Thursday, December 9, 2010

Getting a Grip on Gift-Giving

image by scottchan
'Tis the season - to be jolly and for general merriment. Yes, it's all quite lovely. Everywhere you look, there's a sense of celebration, of giving, and receiving, and of spending.. but something just doesn't feel right.

Somewhere along the line, we've gotten so caught up with the spirit of the season, that we haven't noticed what it all means, or stopped to consider the consequences of our actions. When did 'giving' equate to giving lavish presents, and multiple ones at that? Or giving presents that are demanded? when did spending equate with spending money?

Call me a Grinch, but I feel we are fueling a sense of entitlement in our kids by spoiling them rotten with our gift-giving. Case in point, a friend of mine by her own words, has barely enough money for groceries because of unexpected and extenuating circumstances. Yet, she signed up with a program in which she gives a christmas present to an economically disadvantaged child. A very noble gesture I have to admit. And I'm very proud of her for signing up. But what irks me is that the child gets to ask for what they want, and this kid wanted an ipod. So my friend has to cut down on groceries so that she may gift an ipod to a 9-year-old she does not know. "Does a 9-year-old really need an ipod?" I ask, and I'm told that if everyone else in his/her class has one, then they might need one too.

Now before you go ahead and question my charity, or lack thereof, please note that even though I didn't sign up for the same program as my friend, I did at the beginning of the school year, spend a considerable amount of money on books and supplies for needy kids. In my world, that makes sense because kids do need books, backpacks, pens, pencils, erasers, and even lunch boxes, etc to better themselves. But an ipod I have to say is frivolous, and I'm angry at my friend for enabling this child to expect things from others in order to keep up with the Joneses. This sort of gift-giving in my opinion is what fosters an unrealistic view of finances in children and helps them attain a false sense of entitlement. That kid will now NOT feel the need to earn or save money for his wants, but feel that he can just ask for them. And I don't see how that will help this kid in the long run.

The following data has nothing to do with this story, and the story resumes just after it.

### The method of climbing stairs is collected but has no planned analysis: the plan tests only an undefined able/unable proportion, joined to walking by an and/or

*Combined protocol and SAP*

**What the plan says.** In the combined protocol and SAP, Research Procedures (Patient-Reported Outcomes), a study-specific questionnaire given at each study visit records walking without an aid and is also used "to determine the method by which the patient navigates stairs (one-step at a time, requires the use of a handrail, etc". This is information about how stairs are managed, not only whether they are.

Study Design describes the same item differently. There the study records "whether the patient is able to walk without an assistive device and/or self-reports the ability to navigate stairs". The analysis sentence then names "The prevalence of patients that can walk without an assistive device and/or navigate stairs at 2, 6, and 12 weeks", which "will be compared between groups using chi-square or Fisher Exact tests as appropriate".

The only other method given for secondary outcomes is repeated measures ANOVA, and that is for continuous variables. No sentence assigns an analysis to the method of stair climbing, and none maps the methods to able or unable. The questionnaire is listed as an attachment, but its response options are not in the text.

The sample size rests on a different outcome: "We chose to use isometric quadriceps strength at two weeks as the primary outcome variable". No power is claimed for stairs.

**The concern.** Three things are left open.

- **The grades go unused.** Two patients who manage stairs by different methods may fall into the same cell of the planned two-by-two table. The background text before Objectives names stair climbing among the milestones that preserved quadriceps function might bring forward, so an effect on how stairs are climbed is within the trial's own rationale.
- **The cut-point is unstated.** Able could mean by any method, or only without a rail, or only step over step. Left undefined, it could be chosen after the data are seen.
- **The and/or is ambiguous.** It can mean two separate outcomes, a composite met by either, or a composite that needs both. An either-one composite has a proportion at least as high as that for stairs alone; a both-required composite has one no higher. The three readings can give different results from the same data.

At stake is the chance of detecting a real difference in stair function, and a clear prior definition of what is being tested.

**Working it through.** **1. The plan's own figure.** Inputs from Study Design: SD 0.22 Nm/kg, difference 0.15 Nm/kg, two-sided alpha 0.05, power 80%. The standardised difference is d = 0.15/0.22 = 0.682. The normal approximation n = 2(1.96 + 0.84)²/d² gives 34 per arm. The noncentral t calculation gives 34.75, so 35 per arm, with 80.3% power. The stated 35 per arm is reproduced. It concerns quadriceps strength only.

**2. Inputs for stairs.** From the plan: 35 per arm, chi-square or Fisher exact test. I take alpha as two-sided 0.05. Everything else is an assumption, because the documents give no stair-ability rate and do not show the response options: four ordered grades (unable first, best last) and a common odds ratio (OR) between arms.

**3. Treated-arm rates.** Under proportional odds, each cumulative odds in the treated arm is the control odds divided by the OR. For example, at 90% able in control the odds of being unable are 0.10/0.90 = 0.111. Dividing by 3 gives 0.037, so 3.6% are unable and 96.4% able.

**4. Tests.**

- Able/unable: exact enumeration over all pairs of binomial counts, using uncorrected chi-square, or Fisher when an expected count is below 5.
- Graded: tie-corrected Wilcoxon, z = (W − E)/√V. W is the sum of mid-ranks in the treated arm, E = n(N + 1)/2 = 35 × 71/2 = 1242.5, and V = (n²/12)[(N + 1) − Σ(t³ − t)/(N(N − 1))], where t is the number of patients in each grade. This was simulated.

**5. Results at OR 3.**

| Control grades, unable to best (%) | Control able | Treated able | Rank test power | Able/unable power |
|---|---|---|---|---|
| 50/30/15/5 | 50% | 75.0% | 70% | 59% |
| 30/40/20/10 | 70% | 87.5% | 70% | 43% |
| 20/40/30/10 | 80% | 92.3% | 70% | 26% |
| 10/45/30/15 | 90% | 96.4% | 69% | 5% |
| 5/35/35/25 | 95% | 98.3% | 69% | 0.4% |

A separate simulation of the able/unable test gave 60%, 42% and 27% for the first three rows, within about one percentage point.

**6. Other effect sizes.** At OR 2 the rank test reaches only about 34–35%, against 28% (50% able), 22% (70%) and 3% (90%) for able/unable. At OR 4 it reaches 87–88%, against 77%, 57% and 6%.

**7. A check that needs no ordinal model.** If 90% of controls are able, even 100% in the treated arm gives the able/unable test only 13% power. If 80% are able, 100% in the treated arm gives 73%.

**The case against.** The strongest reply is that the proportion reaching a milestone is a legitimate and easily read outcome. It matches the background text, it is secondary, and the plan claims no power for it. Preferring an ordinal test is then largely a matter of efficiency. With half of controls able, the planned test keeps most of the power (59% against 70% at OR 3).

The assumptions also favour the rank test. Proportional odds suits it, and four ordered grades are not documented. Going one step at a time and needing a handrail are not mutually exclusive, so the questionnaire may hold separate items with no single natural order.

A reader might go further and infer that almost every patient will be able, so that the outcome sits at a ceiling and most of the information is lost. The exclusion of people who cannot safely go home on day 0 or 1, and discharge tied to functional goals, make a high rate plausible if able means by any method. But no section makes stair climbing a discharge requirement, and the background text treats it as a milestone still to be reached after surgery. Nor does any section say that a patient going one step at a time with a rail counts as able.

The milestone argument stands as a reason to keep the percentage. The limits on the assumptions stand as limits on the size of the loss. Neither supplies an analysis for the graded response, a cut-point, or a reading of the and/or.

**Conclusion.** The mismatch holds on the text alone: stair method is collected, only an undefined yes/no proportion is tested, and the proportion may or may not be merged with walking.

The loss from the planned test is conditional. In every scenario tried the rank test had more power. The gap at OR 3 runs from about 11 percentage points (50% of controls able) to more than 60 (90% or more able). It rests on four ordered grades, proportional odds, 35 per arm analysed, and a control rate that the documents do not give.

In addition, my poor friend might feel good about her act of charity, but really, how is she better off, when it came out of her grocery budget, and when she is doing without snow boots that she desperately needs this winter??? Before we open up our hearts this holiday season, I think it is imperative that we not confuse the concept of giving with giving beyond our means, and giving into frivolous demands. By all means, give love, give time, and give your best effort. But remember, our children are watching.

1 comment:

  1. Next year, give her my name... I don't have an iPod yet :(

    I agree, that's crazy, my kids don't have iPods either.

    Perhaps the child was unaware of the cost, perhaps she doesn't understand?

    Who know, all I know is I probably wouldn't have given the iPod as give. Maybe $100 as a gift instead...

    ReplyDelete

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